Activision & Pepsi Marketing is Bad for Gamers, and Not Just Their Health
By now, I’m sure most of you have seen the cross promotion of Mountain Dew (excuse me, “Mtn Dew”), Doritos and Modern Warfare 3. For those of you that haven’t, let me quickly sum it up: you gain double XP for a specific amount of time as you purchase these Pepsi products. The problem is three fold. To begin, the most obvious is that it promotes poor health, encouraging people to eat and drink more of this crap in order for a small XP boost. The second is also quite clear, and the one that has been most discussed; the use of external cash to gain a direct advantage in competitive multiplayer. If this were the true Infinity Ward, I wouldn’t be quite so worried, as Call of Duty 4: Modern Warfare was an example of an incredibly well balanced competitive first person shooter with a leveling mechanic. However, I can not be sure that this won’t hurt the initial balance of the game, though as a realist, it is easy to see that the actual XP wont hurt the gameplay in the long run. What it will hurt is the gamer.
But my biggest issue lies in the image this presents. We, as gamers, have collectively fought the “fat nerd” stereotype for as long as games have existed. It appeared as if we were finally getting over that one. Then some ridiculous promotion such as this will come along and reinforce that stereotype in the minds of parents and marketers. I remember the launch of Halo 3 and the Mountain Dew variety of “Game Fuel.” That was annoying, and did little to improve our image, but I don’t think it hurt quite as much. With this, the insinuation that gamers will purchase anything to “improve” their game hurts a lot, for several reasons.
To start, through Pepsi, Activision is essentially insulting its customers. They are selling you a product that is not only bad for your health, but something that you don’t actually need. Leveling up in the Call of Duty games, or any game for that matter, is not that hard. In fact it is already designed as a reward for your growing skill and your way of learning the game. Even if you’re bad the game compensates. Double XP is a backhanded insult to those willing to purchase it, a base insinuation that you should purchase these products because they won’t make you better, but they will give you the neater toys without you having to earn them. A Double XP Weekend does not share this trait as it is open to everyone, and thus the playing field, the balance, is kept level. Activision is basically saying their customers are really that gullible, that this is a promotion that gamers will go for, because they don’t care about skill or earning something when they can spend an extra $5 or $10 to get something that much quicker.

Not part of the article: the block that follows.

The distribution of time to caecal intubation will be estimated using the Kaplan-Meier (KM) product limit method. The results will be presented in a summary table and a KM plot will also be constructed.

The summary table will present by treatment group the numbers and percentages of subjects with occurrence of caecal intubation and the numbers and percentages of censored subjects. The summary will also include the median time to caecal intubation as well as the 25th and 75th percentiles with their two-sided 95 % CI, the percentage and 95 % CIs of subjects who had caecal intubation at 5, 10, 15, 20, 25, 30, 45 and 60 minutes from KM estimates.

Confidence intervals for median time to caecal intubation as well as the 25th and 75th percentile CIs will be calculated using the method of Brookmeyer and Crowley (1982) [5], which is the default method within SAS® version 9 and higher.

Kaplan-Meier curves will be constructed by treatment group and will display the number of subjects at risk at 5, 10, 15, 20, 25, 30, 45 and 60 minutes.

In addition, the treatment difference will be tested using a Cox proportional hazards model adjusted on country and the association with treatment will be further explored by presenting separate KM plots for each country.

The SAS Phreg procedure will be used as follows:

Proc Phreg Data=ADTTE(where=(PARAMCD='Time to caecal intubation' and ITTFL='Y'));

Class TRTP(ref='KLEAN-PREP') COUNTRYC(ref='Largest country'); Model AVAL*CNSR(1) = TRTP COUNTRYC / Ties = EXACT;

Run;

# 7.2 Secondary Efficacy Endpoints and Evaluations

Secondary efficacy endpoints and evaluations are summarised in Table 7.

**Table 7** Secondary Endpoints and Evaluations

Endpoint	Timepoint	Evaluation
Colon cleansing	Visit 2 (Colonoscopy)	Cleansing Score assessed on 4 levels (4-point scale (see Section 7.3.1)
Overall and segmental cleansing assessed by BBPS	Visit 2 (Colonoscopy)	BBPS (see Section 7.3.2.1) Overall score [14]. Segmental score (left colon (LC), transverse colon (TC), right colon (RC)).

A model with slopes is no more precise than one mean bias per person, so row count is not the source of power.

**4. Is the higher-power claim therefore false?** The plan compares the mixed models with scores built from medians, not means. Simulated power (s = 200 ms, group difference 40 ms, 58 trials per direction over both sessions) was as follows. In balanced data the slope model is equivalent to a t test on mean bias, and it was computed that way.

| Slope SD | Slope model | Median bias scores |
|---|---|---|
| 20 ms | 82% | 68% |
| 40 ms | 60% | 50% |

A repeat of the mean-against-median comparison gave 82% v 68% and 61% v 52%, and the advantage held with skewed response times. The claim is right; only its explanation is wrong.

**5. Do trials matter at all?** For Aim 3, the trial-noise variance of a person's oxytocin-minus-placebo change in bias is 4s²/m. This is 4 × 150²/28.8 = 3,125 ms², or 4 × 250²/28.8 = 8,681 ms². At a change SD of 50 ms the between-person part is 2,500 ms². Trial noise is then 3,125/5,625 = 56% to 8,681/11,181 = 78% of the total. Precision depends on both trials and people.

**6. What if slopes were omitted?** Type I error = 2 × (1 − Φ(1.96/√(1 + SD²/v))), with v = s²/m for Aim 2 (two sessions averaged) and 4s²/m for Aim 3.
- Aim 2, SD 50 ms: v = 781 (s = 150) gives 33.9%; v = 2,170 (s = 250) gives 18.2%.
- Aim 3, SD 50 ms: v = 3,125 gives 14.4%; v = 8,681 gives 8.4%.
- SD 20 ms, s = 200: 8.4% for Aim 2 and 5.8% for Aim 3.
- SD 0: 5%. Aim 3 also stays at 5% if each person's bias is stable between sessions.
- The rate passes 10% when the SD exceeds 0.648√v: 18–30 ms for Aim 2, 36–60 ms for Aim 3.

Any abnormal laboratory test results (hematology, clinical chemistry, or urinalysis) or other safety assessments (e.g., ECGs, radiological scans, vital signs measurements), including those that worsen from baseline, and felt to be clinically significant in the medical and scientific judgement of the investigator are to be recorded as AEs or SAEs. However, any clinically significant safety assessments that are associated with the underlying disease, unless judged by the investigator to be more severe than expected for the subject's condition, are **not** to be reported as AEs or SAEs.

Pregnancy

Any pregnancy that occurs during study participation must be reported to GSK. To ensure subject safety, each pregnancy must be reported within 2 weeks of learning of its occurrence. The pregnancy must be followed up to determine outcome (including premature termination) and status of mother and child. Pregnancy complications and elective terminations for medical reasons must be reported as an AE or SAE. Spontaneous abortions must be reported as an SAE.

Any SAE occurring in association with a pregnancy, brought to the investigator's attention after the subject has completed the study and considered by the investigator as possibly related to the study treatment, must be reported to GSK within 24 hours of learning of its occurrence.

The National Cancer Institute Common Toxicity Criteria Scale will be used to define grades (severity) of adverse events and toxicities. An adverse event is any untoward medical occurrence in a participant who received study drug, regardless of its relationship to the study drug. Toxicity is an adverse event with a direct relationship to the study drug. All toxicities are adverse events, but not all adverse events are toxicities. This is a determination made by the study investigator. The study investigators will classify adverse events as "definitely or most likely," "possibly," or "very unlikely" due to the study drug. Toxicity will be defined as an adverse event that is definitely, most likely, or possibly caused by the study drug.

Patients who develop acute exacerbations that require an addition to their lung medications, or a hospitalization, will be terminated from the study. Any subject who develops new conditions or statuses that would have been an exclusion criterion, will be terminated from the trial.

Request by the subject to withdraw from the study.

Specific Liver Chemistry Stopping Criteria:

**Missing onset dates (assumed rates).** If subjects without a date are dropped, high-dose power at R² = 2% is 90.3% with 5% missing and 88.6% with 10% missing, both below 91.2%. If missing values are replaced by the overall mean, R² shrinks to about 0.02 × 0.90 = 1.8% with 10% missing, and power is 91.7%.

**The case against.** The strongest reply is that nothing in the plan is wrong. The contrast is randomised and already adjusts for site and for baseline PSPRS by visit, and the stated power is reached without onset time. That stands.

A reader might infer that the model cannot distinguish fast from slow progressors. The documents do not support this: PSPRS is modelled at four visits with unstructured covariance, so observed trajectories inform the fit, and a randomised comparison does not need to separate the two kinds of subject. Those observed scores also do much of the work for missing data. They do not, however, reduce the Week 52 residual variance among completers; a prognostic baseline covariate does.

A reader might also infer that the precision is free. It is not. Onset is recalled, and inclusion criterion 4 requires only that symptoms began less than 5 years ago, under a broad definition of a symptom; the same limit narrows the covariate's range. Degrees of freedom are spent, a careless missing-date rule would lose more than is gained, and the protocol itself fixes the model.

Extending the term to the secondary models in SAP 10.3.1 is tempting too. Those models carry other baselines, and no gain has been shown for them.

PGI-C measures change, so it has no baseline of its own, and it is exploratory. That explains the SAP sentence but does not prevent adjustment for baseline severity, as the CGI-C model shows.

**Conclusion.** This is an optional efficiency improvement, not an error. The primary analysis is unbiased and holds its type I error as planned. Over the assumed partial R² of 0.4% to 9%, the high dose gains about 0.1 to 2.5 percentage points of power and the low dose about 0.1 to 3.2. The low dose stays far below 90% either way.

This promotion is further disturbing because it basically tells us that they legitimately don’t care about their consumers, viewing them not as people, but as money. A lot of corporations do this for sure. It is the reason they exist. But it is rather insulting to see it be done so blatantly. As Paul Tassi said in his thought provoking article at Forbes, this crosses a line. We, as gamers, already knew we were being exploited. We clearly have disposable income enough to buy $60 games, so we are targeted for campaigns like this. But it insults our intelligence, and not just our skill.